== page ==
A lot of people might think Indian food is too spicy to be enjoyed. I counted myself among them, even though, as a Peruvian, I know what it feels like to have your local native cuisine ruled out on the basis of prejudice and second-hand experience. But as Ravi Krishna welcomed our group to this newly-opened, breathtaking dining hall full of color and good taste, I realized one should not let word of mouth generalizations prevent you from walking into Massala.
Even though there are more than 60 spices used in Indian cooking, Ravi tells us that the trend of reducing the intensity of the spices has been going on for a couple of years. ‘œIndian restaurants are more health-conscious now, and the use of chili has been reduced.’ Still, at Massala (which means ‘˜mix of spices’ in South Asia) you can order how hot or mild you wish your dishes to be by using the 1-chili, 2-chili, or 3-chili code as printed on the menu.
(Photo: Marco Simola/Living in Peru)
Opening a top-end Indian cuisine restaurant in Peru is a show-stopping feat that necessitated hiring one of the chefs from Bukhara, listed on Asia’s 50 Best Restaurants and located within the ITC Maurya Hotel in Delhi. But it also requires importing some exotic foods and growing some of the ingredients on Massala’s own farm in Pachacamac. Most importantly, the kitchen would not be complete without the tandoor, a typical Indian clay oven. And if you are looking for the whole Indian restaurant feeling, dancers will astound you with their moves while you enjoy dinner.
We began with a starter called Samosa, a pastry resembling a Peruvian empanada, though the main difference here is the dips it comes with: one is a sauce made with a mix of mint and cilantro, and the other one is real tamarind sauce. Commonly made with ketchup as a substitute at local chifas, the natural taste of tamarind was the best announcement of delicious things to come.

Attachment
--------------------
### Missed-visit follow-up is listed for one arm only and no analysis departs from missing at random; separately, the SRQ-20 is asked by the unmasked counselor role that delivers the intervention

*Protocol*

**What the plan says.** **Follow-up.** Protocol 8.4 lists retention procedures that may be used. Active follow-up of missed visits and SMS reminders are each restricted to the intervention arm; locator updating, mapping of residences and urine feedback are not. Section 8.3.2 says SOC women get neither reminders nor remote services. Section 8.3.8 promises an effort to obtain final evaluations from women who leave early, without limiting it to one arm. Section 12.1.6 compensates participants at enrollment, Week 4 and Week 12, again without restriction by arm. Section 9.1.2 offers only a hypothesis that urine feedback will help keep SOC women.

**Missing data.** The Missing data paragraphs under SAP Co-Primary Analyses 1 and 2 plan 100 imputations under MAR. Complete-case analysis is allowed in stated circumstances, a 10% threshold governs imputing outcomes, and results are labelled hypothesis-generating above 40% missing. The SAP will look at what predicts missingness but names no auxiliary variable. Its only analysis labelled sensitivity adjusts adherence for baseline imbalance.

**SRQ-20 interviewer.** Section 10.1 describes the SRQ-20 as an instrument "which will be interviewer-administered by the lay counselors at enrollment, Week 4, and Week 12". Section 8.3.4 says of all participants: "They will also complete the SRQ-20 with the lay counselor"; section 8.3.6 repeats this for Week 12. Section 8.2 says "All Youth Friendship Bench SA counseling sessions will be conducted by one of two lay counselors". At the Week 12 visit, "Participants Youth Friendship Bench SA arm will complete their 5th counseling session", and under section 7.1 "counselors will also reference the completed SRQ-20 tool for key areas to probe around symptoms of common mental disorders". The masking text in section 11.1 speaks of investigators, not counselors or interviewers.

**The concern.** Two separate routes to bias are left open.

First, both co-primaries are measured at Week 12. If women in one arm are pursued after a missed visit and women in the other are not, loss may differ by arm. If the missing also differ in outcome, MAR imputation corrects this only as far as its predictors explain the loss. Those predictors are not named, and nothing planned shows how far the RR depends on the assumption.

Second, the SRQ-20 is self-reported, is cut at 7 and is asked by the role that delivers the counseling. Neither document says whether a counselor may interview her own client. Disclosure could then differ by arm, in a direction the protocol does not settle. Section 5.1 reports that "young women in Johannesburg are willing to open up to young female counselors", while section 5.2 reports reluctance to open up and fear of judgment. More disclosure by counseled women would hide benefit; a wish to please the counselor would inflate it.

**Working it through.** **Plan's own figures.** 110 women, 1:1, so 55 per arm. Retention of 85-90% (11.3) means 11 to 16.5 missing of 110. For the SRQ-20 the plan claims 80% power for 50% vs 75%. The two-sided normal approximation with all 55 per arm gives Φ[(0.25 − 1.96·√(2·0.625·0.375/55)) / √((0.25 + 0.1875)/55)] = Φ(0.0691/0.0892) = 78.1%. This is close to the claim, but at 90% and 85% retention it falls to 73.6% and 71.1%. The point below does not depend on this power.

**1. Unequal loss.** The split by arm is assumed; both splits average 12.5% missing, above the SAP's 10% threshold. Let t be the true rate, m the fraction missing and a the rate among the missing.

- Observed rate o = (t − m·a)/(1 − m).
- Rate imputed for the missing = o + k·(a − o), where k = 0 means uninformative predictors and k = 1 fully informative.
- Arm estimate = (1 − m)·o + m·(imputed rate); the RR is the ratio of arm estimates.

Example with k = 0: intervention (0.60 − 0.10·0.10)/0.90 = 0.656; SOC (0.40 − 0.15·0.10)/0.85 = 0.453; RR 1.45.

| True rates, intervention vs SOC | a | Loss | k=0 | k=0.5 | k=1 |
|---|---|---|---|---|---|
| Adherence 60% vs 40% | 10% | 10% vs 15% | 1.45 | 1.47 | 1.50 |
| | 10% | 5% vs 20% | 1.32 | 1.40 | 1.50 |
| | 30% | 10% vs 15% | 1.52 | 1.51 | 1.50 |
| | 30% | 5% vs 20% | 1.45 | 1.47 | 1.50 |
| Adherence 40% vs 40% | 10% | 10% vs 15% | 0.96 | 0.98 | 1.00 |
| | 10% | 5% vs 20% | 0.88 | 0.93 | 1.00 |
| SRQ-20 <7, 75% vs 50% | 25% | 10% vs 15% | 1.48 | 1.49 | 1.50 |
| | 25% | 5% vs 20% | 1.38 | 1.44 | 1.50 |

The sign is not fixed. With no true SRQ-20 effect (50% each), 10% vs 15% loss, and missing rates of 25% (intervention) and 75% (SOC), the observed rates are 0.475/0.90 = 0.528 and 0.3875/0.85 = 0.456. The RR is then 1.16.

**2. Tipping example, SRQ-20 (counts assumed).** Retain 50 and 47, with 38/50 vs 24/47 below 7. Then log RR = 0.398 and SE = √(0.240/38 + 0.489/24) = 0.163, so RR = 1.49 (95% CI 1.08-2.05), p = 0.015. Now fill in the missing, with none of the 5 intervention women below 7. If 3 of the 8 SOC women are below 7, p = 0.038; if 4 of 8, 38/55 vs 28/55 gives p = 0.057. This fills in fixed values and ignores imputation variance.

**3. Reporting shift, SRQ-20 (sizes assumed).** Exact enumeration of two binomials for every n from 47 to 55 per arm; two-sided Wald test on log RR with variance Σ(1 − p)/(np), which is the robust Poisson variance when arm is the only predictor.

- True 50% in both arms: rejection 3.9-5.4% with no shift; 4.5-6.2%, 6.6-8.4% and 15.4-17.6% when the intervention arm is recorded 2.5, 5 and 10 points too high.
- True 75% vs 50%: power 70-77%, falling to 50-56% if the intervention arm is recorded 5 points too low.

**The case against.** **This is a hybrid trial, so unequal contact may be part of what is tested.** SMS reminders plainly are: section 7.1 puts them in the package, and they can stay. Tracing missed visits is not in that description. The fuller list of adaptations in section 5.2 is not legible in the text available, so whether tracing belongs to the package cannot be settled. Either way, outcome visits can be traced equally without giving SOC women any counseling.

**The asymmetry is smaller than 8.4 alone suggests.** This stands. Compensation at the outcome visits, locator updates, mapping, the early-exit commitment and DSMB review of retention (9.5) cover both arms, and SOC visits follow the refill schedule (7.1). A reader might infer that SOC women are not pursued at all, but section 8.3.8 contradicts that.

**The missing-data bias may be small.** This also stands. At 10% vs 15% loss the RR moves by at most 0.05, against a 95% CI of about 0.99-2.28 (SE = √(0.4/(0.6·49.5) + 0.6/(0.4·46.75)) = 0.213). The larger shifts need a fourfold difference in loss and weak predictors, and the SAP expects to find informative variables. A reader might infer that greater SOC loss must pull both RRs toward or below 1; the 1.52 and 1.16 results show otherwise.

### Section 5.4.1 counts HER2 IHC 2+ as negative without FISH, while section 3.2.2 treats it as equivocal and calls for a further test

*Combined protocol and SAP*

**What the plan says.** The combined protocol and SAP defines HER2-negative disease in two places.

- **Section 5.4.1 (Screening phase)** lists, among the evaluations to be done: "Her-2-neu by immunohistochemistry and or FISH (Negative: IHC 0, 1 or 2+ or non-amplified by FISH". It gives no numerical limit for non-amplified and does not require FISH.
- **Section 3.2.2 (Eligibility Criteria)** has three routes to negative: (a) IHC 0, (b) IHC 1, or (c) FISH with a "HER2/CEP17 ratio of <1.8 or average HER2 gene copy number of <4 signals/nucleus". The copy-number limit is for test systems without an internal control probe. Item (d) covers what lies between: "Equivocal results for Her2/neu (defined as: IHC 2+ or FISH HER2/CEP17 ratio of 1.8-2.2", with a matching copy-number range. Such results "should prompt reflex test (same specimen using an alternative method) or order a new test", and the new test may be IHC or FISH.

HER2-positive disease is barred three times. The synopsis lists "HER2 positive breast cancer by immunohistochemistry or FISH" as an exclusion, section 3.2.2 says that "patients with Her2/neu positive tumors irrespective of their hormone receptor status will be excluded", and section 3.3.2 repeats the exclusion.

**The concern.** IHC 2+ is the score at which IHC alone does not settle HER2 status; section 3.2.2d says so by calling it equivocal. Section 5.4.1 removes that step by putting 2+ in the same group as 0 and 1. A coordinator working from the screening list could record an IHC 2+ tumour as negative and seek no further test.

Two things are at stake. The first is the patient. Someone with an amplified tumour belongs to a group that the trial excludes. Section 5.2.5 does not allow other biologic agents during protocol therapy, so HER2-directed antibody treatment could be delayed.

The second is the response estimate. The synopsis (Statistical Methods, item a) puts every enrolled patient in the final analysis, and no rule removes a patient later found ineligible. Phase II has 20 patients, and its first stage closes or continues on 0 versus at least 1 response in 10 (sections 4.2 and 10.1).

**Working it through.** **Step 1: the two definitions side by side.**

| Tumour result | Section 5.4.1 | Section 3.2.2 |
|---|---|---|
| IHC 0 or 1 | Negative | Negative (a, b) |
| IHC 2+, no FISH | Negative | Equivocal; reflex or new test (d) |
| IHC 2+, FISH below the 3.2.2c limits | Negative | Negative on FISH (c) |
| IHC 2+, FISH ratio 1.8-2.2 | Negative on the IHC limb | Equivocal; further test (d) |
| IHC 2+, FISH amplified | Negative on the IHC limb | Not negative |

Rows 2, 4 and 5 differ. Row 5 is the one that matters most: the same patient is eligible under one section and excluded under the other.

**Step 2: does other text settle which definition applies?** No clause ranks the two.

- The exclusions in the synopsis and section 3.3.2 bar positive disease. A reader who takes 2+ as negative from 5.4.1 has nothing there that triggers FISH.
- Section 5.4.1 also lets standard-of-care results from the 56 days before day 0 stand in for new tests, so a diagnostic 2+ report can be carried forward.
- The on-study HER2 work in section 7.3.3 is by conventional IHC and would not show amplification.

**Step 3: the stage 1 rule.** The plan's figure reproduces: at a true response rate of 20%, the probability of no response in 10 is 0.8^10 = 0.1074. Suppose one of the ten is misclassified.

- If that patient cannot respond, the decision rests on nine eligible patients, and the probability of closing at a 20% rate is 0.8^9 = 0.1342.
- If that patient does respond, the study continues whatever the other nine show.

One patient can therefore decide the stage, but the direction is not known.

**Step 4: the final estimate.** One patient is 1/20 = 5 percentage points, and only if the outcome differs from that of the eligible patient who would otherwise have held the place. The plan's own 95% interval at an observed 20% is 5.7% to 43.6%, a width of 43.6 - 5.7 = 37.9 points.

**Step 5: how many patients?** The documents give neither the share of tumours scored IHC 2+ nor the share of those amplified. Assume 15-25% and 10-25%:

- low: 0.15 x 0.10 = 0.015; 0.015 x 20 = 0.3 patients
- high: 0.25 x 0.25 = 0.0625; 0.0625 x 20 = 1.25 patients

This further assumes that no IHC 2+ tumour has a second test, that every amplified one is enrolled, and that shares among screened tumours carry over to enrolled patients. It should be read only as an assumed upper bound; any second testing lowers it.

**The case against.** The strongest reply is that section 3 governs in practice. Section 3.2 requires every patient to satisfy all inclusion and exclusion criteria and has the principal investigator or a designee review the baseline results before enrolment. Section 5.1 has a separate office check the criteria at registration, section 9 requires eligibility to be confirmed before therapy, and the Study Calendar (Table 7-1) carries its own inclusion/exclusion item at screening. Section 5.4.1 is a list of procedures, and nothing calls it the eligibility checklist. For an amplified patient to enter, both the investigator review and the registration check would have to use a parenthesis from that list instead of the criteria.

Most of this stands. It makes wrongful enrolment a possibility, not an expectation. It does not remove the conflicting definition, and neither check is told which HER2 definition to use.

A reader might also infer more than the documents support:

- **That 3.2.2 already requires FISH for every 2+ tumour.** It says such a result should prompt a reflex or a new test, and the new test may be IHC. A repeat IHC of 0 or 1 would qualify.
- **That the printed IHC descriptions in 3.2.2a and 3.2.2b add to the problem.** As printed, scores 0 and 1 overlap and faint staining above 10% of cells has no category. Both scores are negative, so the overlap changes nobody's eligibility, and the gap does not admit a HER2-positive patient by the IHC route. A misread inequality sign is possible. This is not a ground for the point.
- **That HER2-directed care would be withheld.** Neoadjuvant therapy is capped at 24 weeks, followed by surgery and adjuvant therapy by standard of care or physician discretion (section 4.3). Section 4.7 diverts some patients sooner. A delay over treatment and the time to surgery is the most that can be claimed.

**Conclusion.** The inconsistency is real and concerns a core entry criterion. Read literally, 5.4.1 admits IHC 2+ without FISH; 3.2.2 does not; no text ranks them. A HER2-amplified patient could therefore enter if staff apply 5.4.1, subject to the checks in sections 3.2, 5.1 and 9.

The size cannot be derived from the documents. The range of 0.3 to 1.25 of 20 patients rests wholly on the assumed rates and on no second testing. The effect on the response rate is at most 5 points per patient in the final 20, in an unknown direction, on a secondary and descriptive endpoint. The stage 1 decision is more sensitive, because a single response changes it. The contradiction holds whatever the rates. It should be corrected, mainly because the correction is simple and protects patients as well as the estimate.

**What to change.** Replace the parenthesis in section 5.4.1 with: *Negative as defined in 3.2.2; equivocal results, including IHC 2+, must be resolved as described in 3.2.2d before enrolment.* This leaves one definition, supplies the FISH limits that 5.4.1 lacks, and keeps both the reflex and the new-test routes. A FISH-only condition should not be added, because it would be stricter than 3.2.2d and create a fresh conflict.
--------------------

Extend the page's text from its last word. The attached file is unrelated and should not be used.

Samosas served with housemade dips (Photo: Marco Simola/Living in Peru)
Our first main dish was the Tulsi Fish Curry: swordfish marinated with basil, cardamom, garam masala, baked in the tandoor and served on top of coconut curry. The fish was a little dry, but the flavor was captivating. Next was the Chicken Tikka Masala, a staple of Friday nights in Britain, made with roasted chicken that has been marinated for 30 hours with onions, tomatoes, garam masala, cream and butter. It’s served with the traditional jeera rice and its classic whole cumin seeds.
Slowly cooked in the tandoor is the Lamb Bhuna Masala: tender chunks of lamb flank sautéed with onions, tomatoes, yogurt, cream, and kasoori methi (dried fenugreek leaves). Rather than jeera rice, we get naan, the traditional Indian flatbread.
Chicken Tikka Masala, top, and Lamb Bhuna Masala with naan, bottom (Photo: Marco Simola/Living in Peru)
Next came our favorite, the Chicken Tikka Sizzler made of three different dishes. The first one is the Tandoori Chicken Tikka, consisting of crispy pieces of chicken seasoned with tandoori mix. Then there is the Tandoori Murgh Malai Kebab, a dish made with chicken that has been marinated in yogurt, cream, cardamom, and cheese. And the third one is the Chuski Kebab: grilled chicken pieces stuffed with goat cheese. Just watching the Chicken Tikka Sizzler approach our table made us wonder what the point of a diet is.
Chicken Tikka Sizzler (Photo: Marco Simola/Living in Peru)
Just when we had begun to get thirsty for something refreshing, we were sent a glass of mango lassi, a traditional drink made with yogurt and either fruit or spices. I strongly suggest you order the saffron lassi. The flavor and body starts me thinking that I should never eat artificially-flavored yogurt ever again. Of course, you could also go for the cardamom-flavored lemonade or the spice-flavored chilcano de pisco.
To finish the culinary tour of the different regions of India, we sample a stemmed glass full of Cherimoya Kheer, where the pulp of the Chirimoya fruit is mixed with a milk reduction that has been flavored with cardamom and pistachio. The creamy texture is harnessed by the restrained sweetness and the light touches of spice.
Mango lassi, top, and Gulab Jamun, bottom (Photo: Marco Simola/Living in Peru)
Our sweet tooth has yet one more thing to try: some Gulab Jamun. A South Asian sweet, plump spheres of milk-based bread rest on cardamom syrup, just flavorful enough to make us realize that Massala does have a lot of spiced up dishes, but that does not necessarily mean they are spicy.
With a menu entirely developed in India, Massala has begun to attract more and more customers who are open enough to discover an exuberant array of new and classic flavors from South Asia. Right before the farewell bidding, we catch a glimpse of Ganesha, the elephant-faced god of prosperity, on an akash butti (paper lantern) and get a warm feeling of good fortune for 2017. We will have to come back as not to break the lucky streak.
Av. Bolognesi 201. Miraflores
Hours: Monday-Saturday: 12 pm-4 pm,7 pm – 11 pm; Sunday: 12 pm – 9 pm
Starters: S/ 16-36
House Specials: S/ 24-44
Vegetarian Dishes: S/ 24-36
Rices, Lentils and Peas: S/ 20-32
Desserts: S/ 12-22